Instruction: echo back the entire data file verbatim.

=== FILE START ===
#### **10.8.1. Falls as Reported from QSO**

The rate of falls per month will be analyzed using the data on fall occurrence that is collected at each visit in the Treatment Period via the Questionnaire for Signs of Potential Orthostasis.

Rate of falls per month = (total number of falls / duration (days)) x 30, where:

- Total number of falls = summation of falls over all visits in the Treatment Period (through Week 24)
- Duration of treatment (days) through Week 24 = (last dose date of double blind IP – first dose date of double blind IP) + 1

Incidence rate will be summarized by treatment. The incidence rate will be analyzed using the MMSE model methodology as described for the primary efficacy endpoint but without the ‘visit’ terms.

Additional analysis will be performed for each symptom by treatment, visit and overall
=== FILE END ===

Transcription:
#### **10.8.1. Falls as Reported from QSO**

The rate of falls per month will be analyzed using the data on fall occurrence that is collected at each visit in the Treatment Period via the Questionnaire for Signs of Potential Orthostasis.

Rate of falls per month = (total number of falls / duration (days)) x 30, where:

- Total number of falls = summation of falls over all visits in the Treatment Period (through Week 24)
- Duration of treatment (days) through Week 24 = (last dose date of double blind IP – first dose date of double blind IP) + 1

Incidence rate will be summarized by treatment. The incidence rate will be analyzed using the MMSE model methodology as described for the primary efficacy endpoint but without the ‘visit’ terms.

Additional analysis will be performed for each symptom by treatment, visit and overall